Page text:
The traditional foundation of emotional intelligence rests on two common-sense assumptions. The first is that it’s possible to detect the emotions of other people accurately. That is, the human face and body are said to broadcast happiness, sadness, anger, fear, and other emotions, and if you observe closely enough, you can read these emotions like words on a page. The second assumption is that emotions are automatically triggered by events in the world, and you can learn to control them through rationality. This idea is one of the most cherished beliefs in Western civilization. For example, in many legal systems, there’s a distinction between a crime of passion, where your emotions allegedly hijacked your good sense, and a premeditated crime that involved rational planning. In economics, nearly every popular model of investor behavior separates emotion and cognition.I think that this is correct. But why do most ppl think that they can read someone's emotions and feelings? I have met ppl who claim that they are very good at it, when they have no evidence of any ability at all.
These two core assumptions are strongly appealing and match our daily experiences. Nevertheless, neither one stands up to scientific scrutiny in the age of neuroscience. ...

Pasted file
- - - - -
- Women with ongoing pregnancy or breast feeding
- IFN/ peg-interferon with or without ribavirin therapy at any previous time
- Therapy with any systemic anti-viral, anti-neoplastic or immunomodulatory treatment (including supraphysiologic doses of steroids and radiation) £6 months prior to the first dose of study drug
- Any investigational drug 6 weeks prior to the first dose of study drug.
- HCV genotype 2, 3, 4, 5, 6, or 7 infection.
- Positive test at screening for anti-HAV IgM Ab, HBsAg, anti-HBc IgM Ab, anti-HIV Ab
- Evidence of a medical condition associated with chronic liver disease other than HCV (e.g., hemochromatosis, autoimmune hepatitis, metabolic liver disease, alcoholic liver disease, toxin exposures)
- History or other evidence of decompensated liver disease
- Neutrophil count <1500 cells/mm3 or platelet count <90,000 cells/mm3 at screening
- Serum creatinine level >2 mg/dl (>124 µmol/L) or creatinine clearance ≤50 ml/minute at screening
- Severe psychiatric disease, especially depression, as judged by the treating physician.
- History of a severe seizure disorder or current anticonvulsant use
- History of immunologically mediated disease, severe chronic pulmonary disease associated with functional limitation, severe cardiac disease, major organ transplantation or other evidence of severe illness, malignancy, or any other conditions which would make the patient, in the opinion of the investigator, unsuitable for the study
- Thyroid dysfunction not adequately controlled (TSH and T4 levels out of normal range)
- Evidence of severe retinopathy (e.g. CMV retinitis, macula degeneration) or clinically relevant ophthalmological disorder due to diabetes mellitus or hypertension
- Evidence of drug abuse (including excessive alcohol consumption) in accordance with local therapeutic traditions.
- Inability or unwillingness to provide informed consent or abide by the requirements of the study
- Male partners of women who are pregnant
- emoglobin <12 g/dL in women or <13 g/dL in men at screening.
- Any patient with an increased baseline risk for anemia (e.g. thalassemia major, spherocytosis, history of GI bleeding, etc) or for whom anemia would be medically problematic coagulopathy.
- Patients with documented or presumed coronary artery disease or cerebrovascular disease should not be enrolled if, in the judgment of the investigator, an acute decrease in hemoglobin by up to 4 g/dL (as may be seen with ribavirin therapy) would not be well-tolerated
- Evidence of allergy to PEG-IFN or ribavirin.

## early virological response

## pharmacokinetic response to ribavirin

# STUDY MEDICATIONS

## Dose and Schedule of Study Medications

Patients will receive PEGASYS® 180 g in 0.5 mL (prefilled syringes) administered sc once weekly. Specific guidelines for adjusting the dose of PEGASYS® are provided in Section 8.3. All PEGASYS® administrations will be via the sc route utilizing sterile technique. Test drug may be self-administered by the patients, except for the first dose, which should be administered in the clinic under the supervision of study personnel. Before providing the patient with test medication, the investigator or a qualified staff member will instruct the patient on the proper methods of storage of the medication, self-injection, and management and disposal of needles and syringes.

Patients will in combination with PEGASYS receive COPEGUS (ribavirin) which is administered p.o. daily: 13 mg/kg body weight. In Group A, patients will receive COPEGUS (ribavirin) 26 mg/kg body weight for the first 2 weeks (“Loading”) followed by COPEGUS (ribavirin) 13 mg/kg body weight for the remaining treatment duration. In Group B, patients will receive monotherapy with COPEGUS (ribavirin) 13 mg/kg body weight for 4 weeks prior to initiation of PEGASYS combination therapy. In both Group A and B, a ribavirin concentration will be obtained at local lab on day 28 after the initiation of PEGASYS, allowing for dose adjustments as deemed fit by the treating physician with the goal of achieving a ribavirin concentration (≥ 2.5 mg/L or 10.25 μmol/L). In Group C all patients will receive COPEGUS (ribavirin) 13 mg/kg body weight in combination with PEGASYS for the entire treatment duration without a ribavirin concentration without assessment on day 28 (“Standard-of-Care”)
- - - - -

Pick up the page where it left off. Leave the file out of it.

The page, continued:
Let’s begin with the assumption that you can detect emotion in another person accurately. On the surface, it seems reasonable enough. A glance at someone’s face and body language reveals what the person is feeling, right? Haven’t we been told that a smile tells one story whereas a scowl tells another? Raised arms and a puffed up chest supposedly display pride, while a drooping posture supposedly declares that someone is sad.
The big problem with this assumption is that in real life, faces and bodies don’t move in this cartoonish fashion. People who are happy sometimes smile and sometimes don’t. Sometimes they even cry when they’re happy (say, at a wedding) and smile when they’re sad (when missing a beloved aunt who passed away). Likewise, a scowling person might be angry or just thinking hard, or even have a case of indigestion. In fact, there isn’t a single emotion that has one specific, consistent expression.
Numerous scientific studies have confirmed these observations. When we place electrodes on people’s faces to record their muscle movements, we see that they move in different ways, not one consistent way, when their owners feel the same emotion. ...
Books and articles on emotional intelligence claim that your brain has an inner core that you inherited from reptiles, wrapped in a wild, emotional layer that you inherited from mammals, all enrobed in — and controlled by — a logical layer that is uniquely human. This three-layer view, called the triune brain, has been popular since the 1950s but has no basis in reality. Brains did not evolve in layers.
Friday, August 11, 2017
Humans cannot detect emotion well